Most low-priced laptops are bulky midsize systems with 15.4-inch screens. But the Gateway T-6828 offers a slightly more portable thin-and-light form factor with a 14.1-inch screen that's still comfortable enough for a full day of work. Aside from portability, the $799 T-6828 offers a beautiful display and performance that matches more expensive laptops, all wrapped up in an attractive, glossy, red package. Our primary complaint about the T-6828 is its keyboard, which to us felt flat and stiff; we recommend giving the board a try before making a purchasing decision. If the keyboard doesn't bother you, there's no reason not to purchase the Gateway T-6828, especially considering that it costs less than a similarly configured Dell Inspiron 1420 and Toshiba Satellite M305.
|Processor||1.83GHz Intel Core 2 Duo T5550|
|Memory||3GB of 667MHz|
|Hard drive||250GB at 5,400rpm|
|Chipset||Intel 965 Express|
|Graphics||Intel GMA X3100 (integrated)|
|Operating System||Windows Vista Home Premium (32-bit)|
|Dimensions (WDH)||13x9.8x1.3 inches|
|Screen size (diagonal)||14.1 inches|
|System weight / Weight with AC adapter||5.5 / 6.3 pounds|
The laptops in Gateway's T series come in multiple colors, depending on where they're sold. Our Gateway T-6828, currently available exclusively at Costco, features a garnet red lid and wrist rest with a black display bezel and silver keyboard. We love the sassy red, even as we acknowledge that it's not for everyone. Our only quibble is that the glossy case finish is particularly prone to fingerprints; after handling the laptop a few times the lovely red lid was marred with plenty of smudges. Aesthetics aside, the T-6828 feels sturdy, and we like that the lid attaches to the base via two extra-wide hinges.
We really like the displays on Gateway's budget systems, and the T-6828's 14.1-inch screen is no exception. It features a typical 1,280x800 native resolution, and it displays such rich colors that movies and photos look great. The slightly glossy finish strikes a great balance between making colors pop and keeping reflections to a minimum. (Because this is a fixed configuration for sale in retail stores, there is not a matte-screen finish option.) It all adds up to a better media experience than we'd usually expect from a laptop that costs $799.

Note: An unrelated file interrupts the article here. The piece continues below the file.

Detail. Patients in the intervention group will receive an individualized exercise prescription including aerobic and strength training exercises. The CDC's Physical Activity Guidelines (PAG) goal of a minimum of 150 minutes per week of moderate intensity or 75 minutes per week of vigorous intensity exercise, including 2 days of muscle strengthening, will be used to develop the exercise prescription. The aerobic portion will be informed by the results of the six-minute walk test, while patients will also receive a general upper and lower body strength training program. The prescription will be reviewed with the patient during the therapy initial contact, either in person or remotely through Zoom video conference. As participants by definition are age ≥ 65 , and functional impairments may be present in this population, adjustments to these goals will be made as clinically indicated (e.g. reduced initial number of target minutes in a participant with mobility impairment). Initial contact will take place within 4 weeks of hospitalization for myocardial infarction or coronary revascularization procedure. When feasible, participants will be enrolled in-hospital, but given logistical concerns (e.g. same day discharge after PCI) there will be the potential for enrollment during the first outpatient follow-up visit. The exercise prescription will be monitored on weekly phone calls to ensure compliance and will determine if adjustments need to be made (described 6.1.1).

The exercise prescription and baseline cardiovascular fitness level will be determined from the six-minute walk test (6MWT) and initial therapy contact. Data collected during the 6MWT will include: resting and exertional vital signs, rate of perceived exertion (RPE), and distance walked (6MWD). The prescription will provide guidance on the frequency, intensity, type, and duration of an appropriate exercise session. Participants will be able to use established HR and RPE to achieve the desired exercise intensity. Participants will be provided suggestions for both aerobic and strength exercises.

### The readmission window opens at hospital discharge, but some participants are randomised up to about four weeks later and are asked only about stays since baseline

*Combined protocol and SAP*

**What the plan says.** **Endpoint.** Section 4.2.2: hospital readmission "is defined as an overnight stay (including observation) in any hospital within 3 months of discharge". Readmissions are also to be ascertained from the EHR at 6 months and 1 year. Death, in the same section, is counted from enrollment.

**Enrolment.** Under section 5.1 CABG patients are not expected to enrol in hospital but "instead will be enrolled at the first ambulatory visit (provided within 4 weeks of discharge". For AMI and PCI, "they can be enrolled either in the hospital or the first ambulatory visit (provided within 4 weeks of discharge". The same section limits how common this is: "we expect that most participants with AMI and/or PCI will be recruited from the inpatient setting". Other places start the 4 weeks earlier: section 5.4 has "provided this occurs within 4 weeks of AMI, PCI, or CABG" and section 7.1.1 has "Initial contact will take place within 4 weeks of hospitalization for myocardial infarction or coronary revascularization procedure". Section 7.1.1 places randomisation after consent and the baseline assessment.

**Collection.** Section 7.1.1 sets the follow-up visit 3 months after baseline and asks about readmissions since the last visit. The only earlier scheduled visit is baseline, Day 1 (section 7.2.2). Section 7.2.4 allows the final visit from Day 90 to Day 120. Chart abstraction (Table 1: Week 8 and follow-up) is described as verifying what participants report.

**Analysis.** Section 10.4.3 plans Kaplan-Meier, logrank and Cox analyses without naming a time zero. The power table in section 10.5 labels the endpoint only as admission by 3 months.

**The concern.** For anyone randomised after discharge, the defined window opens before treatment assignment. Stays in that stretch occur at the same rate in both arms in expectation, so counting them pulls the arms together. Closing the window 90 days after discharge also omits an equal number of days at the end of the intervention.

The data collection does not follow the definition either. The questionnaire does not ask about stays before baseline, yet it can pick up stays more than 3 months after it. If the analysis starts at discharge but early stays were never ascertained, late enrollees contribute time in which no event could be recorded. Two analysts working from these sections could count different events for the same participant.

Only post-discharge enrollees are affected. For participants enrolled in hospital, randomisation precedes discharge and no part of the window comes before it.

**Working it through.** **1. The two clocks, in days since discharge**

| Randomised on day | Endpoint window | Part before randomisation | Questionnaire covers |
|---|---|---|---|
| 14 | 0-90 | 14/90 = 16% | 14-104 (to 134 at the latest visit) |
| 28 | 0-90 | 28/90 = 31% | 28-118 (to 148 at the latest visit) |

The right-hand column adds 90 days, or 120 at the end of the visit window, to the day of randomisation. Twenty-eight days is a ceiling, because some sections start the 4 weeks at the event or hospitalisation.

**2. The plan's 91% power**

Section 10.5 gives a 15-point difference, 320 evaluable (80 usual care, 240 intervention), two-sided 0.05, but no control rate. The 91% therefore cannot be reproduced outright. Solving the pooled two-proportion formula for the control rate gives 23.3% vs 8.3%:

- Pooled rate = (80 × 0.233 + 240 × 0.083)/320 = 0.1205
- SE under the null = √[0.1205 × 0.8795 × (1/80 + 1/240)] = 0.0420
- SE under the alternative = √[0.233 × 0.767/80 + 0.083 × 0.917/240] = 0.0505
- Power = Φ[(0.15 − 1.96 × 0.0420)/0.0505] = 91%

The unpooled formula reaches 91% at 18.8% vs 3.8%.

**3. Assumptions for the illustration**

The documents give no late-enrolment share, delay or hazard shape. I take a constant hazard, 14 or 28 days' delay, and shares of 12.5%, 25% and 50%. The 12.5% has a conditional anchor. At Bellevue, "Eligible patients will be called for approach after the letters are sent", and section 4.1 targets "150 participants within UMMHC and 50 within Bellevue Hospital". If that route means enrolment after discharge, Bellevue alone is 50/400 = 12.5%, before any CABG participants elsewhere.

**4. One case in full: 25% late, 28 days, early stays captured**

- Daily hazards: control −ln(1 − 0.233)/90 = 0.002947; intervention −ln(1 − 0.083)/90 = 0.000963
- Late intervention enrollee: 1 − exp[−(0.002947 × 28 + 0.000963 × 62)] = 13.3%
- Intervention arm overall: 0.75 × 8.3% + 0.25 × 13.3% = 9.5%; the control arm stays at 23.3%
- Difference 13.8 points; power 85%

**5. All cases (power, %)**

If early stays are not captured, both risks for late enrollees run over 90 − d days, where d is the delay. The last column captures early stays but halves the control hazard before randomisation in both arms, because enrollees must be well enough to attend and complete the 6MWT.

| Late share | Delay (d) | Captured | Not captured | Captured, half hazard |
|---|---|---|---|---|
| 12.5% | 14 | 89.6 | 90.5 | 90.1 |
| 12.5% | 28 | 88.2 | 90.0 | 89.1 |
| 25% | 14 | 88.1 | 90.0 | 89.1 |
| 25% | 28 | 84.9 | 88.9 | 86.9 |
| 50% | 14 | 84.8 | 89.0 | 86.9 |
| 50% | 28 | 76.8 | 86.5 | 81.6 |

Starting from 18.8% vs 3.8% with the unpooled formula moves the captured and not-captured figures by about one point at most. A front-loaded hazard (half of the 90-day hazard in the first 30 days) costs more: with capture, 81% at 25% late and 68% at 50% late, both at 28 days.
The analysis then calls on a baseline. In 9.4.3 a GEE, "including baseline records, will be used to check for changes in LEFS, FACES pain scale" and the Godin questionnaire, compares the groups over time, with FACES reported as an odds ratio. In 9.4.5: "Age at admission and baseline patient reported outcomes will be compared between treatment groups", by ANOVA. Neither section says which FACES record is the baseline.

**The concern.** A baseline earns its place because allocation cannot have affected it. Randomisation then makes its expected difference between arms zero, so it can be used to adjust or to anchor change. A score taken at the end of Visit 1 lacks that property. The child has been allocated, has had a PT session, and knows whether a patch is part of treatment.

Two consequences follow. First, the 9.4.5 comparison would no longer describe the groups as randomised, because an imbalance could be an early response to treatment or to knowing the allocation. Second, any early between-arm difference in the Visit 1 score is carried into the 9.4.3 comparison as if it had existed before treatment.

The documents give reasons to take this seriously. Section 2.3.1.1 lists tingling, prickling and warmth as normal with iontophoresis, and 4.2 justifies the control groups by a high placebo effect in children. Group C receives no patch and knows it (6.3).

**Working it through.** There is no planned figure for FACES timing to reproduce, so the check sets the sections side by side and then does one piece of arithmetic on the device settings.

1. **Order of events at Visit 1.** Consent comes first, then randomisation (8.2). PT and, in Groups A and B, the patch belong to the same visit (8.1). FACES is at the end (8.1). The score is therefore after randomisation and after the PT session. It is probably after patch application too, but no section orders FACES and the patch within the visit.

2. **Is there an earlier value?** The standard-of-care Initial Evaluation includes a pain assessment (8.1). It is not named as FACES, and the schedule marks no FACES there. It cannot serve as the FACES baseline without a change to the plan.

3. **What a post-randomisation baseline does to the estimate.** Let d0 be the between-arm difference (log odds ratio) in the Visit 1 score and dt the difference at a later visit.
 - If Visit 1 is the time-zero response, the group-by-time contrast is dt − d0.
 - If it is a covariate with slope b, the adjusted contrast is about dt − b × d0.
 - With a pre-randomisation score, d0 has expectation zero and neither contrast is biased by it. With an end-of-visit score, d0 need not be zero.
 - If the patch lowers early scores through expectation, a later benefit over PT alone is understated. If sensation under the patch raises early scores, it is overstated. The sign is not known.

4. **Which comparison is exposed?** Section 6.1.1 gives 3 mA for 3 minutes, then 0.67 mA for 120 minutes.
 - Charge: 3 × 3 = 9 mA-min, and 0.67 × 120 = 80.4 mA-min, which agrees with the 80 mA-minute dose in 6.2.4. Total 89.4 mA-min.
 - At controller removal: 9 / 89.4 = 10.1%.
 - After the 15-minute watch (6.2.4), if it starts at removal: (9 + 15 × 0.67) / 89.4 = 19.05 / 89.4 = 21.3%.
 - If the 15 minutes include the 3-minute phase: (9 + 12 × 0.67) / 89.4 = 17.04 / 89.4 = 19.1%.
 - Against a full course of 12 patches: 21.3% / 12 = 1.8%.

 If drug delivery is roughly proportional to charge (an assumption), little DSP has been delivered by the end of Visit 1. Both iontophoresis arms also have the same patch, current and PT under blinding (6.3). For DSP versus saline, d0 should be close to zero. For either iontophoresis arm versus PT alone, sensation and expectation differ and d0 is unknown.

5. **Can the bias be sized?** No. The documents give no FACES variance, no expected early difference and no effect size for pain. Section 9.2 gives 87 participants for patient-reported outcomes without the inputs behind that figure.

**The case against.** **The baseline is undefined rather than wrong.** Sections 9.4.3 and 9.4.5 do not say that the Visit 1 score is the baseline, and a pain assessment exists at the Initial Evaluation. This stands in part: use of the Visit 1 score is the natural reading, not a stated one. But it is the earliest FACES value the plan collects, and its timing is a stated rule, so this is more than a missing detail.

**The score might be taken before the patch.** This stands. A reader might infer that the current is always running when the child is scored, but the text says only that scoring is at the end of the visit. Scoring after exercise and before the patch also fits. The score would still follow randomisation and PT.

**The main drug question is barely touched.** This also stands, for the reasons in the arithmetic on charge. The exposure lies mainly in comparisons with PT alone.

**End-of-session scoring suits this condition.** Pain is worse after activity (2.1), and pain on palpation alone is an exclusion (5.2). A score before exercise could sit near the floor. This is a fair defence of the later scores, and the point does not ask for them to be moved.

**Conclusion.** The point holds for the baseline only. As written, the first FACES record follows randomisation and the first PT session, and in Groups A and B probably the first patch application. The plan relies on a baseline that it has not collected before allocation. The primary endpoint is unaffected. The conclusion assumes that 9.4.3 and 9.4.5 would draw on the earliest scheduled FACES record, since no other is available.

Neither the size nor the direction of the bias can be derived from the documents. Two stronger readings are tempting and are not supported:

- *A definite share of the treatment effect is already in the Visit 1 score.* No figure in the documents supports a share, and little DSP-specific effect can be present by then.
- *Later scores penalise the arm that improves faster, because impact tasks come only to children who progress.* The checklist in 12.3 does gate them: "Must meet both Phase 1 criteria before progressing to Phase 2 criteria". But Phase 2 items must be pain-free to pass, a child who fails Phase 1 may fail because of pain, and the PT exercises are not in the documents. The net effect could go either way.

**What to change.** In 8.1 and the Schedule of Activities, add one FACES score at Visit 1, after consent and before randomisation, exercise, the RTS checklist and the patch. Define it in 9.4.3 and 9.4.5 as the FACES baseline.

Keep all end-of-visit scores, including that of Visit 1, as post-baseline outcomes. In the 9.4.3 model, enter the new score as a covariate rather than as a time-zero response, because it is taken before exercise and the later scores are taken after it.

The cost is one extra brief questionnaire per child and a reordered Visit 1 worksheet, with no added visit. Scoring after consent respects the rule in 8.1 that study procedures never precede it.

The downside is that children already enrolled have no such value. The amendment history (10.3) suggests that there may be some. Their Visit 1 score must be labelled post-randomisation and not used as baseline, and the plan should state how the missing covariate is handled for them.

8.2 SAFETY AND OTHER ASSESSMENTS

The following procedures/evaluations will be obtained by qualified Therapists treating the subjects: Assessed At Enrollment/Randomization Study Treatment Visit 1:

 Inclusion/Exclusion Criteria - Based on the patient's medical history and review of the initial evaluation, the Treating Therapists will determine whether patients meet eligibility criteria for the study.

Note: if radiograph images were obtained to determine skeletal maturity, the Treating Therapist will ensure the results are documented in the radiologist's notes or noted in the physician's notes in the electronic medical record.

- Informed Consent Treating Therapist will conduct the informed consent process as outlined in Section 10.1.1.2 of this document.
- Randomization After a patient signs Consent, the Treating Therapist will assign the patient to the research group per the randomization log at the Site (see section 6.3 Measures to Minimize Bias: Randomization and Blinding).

We're less enthusiastic about the keyboard on the Gateway T-6828. It is full-size, and we were able to type without errors, but the nearly flat-topped keys offer a bit more resistance than we found comfortable. But typing comfort can be subjective, so we strongly suggest giving the keyboard a try before deciding to buy the T-6828. The keyboard is framed in brushed aluminum; above the keyboard are a button to launch Windows Media Center, a row of keys to control disc playback that are cut into the brushed aluminum, and a touch-sensitive slider to control volume. Handy but unobtrusive port labels on the keyboard deck let you know where to plug in peripherals.
|Gateway T-6828||Average for thin-and-light category|
|Video||VGA-out, Webcam||VGA-out, S-Video|
|Audio||Speakers, headphone/ microphone jacks||Stereo speakers, headphone/microphone jacks|
|Data||3 USB 2.0, multiformat memory card reader||3 USB 2.0, mini FireWire, multiformat memory card reader|
|Expansion||ExpressCard||PC Card or ExpressCard|
|Networking||modem, Ethernet, 802.11a/b/g/n||modem, Ethernet, 802.11 a/b/g Wi-Fi|
|Optical drive||DVD burner||DVD burner|
Gateway keeps things simple with the T-6828, offering just the basics when it comes to ports and connections. Some users might miss the mini FireWire port we've come to expect on laptops of this size, but there is a multiformat memory-card reader for transferring photos and video. Unsurprising for a laptop at this price level, the T-6828's built-in speakers produce grating, tinny sound.
The $799 price tag includes a previous-generation, 1.83GHz Intel Core 2 Duo T5550 CPU plus 3GB of RAM and integrated Intel graphics. On CNET Labs' benchmarks, the Gateway matched or bested a number of similarly configured, 14.1-inch laptops, including a $1,049 Toshiba Satellite M305-S4826 based on Intel's Penryn-class Core 2 Duo T8100 processor. The only exception is our iTunes encoding test, which is largely a function of clock speed; the Gateway's 1.83GHz CPU finished well behind the Toshiba's 2.1GHz processor. But for typical multitasking use--Web surfing, office documents, media viewing, and so on--both laptops are fine performers, with no slowdown or stuttering.
On our DVD battery drain test, the Gateway T-6828 lasted 2 hours, 19 minutes. That's about what we'd expect from a thin-and-light laptop, and it's quite respectable for such a low-cost system. Our DVD drain test is especially grueling, so you can expect longer life from casual Web surfing and office use.